The new findings should help women look for other methods to control the menopause symptoms, the Mayo Clinic scientists told the American Society of Clinical Oncology (ASCO) conference.
The herbal black cohosh (Cimicifuga racemosa) is used increasingly in Europe to help control hot flushes and is currently one of the leading supplements taken by menopausal women.
But although previous studies have indicated some benefit, results from the new randomized, double-blind, placebo-controlled study appear to counter the earlier evidence.
"The findings demonstrated absolutely no improvement of symptoms when women took black cohosh compared to placebo," said surgeon Barbara Pockaj, the lead physician in the study.
"This finding is extremely important, because we can now say to our patients that black cohosh does not work and we have to try other methods to control their symptoms."
The study involved 132 women divided into two groups. One group took black cohosh pills for four weeks and then a placebo for four weeks. The other group took a placebo during the first four weeks, followed by the black cohosh. The supplements were provided by Hi Health.
Participants in the study kept a diary during a baseline week and through the rest of the treatment period to record the daily number of hot flushes and hot flush scores (measured by assigning points to each hot flush based on severity and then adding the points for a given time period).
Mayo researchers measured patient treatment preferences after completion of both treatment periods by ascertaining which treatment period, if any, the patients preferred: 34 per cent of patients preferred the black cohosh treatment, 38 per cent preferred placebo and 28 per cent did not prefer either treatment.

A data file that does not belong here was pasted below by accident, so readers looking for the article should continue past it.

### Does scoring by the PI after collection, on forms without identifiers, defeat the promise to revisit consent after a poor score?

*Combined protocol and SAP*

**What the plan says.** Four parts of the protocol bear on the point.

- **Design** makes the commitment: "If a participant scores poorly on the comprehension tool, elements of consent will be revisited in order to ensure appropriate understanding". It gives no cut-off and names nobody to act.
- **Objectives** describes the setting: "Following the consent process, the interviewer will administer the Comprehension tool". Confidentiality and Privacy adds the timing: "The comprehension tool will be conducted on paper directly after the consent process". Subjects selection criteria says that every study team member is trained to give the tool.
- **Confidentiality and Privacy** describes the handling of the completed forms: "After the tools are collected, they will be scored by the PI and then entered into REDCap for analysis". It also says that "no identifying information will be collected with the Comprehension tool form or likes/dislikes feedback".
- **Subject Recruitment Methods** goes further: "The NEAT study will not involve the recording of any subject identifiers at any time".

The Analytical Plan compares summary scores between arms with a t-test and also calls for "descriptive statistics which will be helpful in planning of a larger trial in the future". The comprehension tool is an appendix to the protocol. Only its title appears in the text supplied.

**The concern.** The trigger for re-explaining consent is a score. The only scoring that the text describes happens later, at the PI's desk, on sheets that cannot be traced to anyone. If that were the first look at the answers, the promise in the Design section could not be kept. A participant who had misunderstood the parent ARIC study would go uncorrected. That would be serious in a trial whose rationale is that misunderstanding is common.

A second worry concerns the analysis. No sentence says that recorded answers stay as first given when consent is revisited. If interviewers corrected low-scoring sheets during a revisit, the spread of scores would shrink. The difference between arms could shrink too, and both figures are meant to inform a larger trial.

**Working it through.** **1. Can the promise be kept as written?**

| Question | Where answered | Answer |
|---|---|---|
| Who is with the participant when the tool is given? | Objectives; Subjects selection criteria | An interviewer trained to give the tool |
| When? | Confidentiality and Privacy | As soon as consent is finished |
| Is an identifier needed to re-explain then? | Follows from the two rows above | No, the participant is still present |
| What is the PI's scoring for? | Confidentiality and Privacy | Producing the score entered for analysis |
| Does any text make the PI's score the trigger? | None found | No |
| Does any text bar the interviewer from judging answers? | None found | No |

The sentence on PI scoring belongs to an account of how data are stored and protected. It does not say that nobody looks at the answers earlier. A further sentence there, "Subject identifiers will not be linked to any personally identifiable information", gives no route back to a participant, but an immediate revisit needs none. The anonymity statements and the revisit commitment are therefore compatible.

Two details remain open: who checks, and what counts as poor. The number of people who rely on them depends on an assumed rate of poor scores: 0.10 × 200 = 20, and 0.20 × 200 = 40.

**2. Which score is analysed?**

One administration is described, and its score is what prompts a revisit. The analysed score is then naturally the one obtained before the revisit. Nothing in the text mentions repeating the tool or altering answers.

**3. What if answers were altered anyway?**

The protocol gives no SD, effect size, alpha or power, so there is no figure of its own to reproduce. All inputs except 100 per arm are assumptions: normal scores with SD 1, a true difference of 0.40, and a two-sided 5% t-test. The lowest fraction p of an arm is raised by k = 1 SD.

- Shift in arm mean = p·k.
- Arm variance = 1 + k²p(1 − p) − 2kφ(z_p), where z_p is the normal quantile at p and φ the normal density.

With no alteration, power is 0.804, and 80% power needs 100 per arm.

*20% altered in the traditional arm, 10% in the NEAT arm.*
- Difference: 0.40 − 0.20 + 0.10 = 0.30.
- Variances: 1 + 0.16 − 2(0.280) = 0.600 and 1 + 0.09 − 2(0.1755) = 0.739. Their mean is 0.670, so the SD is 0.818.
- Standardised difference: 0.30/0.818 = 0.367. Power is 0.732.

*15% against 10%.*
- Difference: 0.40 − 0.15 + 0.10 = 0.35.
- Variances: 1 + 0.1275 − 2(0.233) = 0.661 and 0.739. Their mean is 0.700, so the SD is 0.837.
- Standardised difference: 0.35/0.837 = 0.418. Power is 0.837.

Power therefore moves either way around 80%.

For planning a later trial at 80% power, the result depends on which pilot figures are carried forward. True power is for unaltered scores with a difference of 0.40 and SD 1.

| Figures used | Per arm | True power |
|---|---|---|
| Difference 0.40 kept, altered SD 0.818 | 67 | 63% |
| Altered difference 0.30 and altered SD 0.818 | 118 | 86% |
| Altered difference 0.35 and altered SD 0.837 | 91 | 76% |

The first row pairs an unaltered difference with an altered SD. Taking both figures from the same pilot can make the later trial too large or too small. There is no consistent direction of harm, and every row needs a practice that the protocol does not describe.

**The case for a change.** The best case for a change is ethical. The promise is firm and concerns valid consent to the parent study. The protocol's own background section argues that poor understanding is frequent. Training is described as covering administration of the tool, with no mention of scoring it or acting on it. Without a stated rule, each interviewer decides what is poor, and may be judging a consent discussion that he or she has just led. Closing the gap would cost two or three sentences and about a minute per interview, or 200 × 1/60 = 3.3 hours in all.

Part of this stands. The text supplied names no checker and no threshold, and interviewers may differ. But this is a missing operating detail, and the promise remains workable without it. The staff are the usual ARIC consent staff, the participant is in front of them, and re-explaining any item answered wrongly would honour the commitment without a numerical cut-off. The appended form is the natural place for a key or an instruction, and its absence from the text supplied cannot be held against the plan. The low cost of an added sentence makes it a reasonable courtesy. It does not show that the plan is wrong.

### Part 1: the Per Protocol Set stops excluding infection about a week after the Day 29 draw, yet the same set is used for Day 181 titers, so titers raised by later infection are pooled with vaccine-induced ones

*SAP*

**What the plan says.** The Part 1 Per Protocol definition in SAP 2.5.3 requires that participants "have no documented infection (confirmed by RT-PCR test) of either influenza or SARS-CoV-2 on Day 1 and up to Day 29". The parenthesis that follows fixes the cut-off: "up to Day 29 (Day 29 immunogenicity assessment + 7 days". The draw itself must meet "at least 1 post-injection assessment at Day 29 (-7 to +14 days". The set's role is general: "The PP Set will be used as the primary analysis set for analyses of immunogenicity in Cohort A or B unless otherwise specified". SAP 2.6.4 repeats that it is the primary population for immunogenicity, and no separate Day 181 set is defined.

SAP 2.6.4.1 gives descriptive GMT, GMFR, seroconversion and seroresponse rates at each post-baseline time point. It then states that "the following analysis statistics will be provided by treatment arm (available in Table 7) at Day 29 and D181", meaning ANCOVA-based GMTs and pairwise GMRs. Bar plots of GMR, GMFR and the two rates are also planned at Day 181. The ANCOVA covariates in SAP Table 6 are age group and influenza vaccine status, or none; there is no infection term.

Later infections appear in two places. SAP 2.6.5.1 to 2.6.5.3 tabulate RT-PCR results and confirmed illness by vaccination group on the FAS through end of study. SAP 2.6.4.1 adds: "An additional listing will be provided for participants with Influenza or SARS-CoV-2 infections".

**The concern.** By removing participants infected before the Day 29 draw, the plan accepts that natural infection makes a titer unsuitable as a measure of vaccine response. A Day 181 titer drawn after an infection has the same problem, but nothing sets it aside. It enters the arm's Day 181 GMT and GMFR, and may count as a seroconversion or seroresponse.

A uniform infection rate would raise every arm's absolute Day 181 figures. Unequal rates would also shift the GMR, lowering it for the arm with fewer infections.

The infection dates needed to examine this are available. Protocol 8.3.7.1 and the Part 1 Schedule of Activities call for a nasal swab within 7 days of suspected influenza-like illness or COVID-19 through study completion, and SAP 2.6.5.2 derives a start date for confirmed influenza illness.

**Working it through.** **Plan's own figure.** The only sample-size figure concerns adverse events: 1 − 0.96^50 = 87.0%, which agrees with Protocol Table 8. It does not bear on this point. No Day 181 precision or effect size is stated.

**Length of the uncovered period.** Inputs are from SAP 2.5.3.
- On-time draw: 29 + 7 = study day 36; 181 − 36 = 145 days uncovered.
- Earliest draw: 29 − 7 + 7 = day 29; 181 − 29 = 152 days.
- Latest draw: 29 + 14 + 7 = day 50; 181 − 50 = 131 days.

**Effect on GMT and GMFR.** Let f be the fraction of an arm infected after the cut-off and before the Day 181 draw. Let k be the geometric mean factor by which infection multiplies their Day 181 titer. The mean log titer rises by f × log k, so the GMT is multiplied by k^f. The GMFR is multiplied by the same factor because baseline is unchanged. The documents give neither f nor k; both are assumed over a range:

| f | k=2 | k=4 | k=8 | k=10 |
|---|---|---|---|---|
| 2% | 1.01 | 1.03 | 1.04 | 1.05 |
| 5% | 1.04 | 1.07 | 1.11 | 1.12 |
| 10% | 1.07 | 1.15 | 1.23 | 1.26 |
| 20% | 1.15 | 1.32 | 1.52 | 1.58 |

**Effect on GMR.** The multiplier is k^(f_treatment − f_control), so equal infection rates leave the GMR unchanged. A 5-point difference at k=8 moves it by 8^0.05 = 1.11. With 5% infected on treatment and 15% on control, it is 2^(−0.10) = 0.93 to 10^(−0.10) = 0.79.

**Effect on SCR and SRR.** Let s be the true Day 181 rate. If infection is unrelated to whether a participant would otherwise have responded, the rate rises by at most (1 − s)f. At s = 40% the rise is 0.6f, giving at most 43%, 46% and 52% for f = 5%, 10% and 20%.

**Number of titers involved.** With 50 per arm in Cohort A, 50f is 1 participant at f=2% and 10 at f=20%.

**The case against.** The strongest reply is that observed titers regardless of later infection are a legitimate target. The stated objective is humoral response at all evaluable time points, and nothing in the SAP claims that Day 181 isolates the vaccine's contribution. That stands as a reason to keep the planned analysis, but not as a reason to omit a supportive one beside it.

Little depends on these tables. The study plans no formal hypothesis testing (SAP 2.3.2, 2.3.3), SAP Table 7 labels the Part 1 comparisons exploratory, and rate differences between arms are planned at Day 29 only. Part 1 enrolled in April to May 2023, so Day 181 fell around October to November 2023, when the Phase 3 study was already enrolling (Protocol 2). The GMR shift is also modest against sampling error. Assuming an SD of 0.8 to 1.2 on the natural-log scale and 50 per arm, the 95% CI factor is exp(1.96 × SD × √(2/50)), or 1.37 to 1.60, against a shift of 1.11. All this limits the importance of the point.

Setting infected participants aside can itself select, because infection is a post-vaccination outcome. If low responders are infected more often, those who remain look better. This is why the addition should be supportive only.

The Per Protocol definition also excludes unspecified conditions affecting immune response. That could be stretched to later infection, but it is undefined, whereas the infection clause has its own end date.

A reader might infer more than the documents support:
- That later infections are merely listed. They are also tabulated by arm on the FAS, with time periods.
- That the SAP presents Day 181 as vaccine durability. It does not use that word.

As many as three out of four women in the United States are said to experience hot flushes during menopause. They occur with varying frequency and severity, causing frequent sleep interruptions that can affect a woman's mood or overall health.
Until recently many women used hormone replacement therapy (HRT) to control the side effects of menopause but new evidence that HRT can raise the risk of cancers and heart attack encouraged women to search for natural alternatives.
However in 2003, UK researchers published a review of herbal remedies in the journal Menopause that found little evidence to support their efficacy. They said that black cohosh showed promise but that this was limited by the 'poor methodology of the trials' carried out to date.
The new trial was sponsored by a grant from the National Cancer Institute and conducted by a network of researchers led by the North Central Cancer Treatment Group (NCCTG), a national clinical research group funded by the National Cancer Institute.
Certain surgical or medical treatments for cancer can cause menopause to begin earlier and more suddenly than it would normally occur; so, many women undergoing treatment for cancer must also cope with hot flashes.